SAN FRANCISCO — California may enforce a new law that prohibits mental health professionals from trying to change a minor's sexual orientation, a federal appeals court decided unanimously Thursday.
A three-judge panel of the U.S. 9th Circuit Court of Appeals concluded that the law does not violate the free speech rights of patients or professionals or the fundamental rights of parents. The state may prohibit treatment it deems harmful, the court said.
"Without a doubt, protecting the well-being of minors is a legitimate state interest," wrote Judge Susan P. Graber, a President Clinton appointee.
The ban on so-called conversion therapy was supposed to have taken effect in January, but legal challenges blocked it. California was the first state in the country to pass such a ban, and New Jersey has since followed.
The Pacific Justice Institute, which advocates religious freedom, said the law would have "a chilling effect by placing clergy who are also licensed therapists in a legal quagmire."
"This decision is a dark day for those who believe in the 1st Amendment and the rights of parents over the proper upbringing of their children," said Brad Dacus, president of the institute. "Make no mistake, we are not finished in our efforts to overturn this outrageous legislation."
Gay rights groups praised the ruling and predicted that the law would save lives.
Minors in California will now be protected from "cruel and damaging practices that have been rejected by all leading medical and mental health professional organizations," said Shannon Minter, legal director of the National Center for Lesbian Rights, which represented Equality California in defending the law.
Therapy to change a person's sexual orientation started at a time when the psychiatric profession considered homosexuality a disease, a belief that was abandoned in the early 1970s. Major psychological associations now consider the therapy ineffective and potentially harmful.
Techniques to make a gay person heterosexual have included induced vomiting, electric shock and even castration. Therapy today generally focuses on reframing a patient's thought pattens, assertiveness training and reinforcement of heterosexual behavior.
The court said that communications during psychoanalysis were entitled to constitutional protection but still could be regulated.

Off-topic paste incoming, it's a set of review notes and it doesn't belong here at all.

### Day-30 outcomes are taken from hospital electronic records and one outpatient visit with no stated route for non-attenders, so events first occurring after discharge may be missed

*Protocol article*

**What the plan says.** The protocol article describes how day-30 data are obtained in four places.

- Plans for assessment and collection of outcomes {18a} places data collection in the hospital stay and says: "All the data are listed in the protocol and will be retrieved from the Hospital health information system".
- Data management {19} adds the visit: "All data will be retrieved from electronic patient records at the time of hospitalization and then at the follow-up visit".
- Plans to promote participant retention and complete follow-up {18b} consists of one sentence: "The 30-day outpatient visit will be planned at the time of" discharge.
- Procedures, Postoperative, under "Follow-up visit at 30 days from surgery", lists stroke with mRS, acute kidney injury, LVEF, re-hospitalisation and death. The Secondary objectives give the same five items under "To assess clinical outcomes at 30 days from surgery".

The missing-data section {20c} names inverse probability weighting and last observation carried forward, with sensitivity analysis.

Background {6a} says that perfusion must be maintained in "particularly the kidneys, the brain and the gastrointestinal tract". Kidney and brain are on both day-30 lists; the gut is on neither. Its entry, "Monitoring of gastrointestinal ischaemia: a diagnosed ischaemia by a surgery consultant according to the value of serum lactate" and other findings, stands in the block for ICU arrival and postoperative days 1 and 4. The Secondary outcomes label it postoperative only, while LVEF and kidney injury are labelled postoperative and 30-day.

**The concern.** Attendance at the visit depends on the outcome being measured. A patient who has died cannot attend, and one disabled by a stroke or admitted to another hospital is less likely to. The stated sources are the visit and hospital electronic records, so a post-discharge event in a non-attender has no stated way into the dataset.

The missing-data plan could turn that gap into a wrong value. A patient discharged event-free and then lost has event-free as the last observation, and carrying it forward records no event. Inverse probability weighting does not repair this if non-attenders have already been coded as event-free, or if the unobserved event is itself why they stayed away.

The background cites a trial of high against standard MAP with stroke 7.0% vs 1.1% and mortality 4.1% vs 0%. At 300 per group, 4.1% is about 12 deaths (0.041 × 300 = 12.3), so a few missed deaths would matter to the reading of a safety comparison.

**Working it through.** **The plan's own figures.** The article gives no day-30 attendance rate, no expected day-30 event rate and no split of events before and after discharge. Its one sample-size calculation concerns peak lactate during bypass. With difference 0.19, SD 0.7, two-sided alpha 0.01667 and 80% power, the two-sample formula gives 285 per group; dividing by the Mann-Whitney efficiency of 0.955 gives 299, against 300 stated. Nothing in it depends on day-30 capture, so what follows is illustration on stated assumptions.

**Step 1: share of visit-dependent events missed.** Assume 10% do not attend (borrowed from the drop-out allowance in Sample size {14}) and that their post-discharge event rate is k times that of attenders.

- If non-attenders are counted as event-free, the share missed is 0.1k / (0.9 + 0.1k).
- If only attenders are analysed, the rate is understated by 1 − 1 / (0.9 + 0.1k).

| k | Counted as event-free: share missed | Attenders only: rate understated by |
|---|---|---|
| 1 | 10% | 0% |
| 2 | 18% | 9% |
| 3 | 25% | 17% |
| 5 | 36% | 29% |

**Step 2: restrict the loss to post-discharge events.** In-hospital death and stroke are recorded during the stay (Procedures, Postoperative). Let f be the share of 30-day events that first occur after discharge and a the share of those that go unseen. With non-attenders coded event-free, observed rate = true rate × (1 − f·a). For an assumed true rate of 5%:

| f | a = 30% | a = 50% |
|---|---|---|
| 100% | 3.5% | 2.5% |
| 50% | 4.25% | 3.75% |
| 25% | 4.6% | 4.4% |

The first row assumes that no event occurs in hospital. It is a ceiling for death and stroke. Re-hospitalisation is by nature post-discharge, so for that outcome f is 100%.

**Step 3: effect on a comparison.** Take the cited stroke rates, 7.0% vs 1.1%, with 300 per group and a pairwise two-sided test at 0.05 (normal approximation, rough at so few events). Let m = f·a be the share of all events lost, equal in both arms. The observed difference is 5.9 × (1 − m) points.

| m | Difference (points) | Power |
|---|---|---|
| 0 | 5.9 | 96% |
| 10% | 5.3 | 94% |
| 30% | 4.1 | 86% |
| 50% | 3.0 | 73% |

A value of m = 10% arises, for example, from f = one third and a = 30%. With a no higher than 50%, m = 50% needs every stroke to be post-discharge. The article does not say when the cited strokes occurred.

"A regulation of only treatment itself — whether physical medicine or mental health treatment — implicates free speech interests only incidentally, if at all," the court concluded.
The California law subjects mental health providers to discipline by their state licensing boards for treating minors for sexual orientation change.
Although parents have the constitutional right to decide the care, custody and control of their children, their rights are limited, the court said.
"The fundamental rights of parents do not include the right to choose a specific type of provider for a specific medical or mental health treatment that the state has reasonably deemed harmful," wrote Graber, who was joined by Chief 9th Circuit Judge Alex Kozinski, a President Reagan appointee, and Judge Morgan Christen, a President Obama appointee.
The court stressed that the law would not prevent mental health professionals from expressing their views about conversion therapy or referring minors to unlicensed providers, such as clergy, or to out-of-state therapists for the treatment.
State Sen. Ted W. Lieu (D-Torrance), who wrote the law, said Thursday's ruling demonstrated that the Constitution has never permitted "psychological child abuse."
"Now the law has caught up to the truth: Sexual orientation is not a mental illness or defect, but rather the beautiful realization of what it means to be human," Lieu said.
The law was challenged in two lawsuits before different federal judges in Sacramento.
One judge blocked the state from enforcing the law on those who sued, while the other judge refused. The 9th Circuit put the law on hold pending appeals.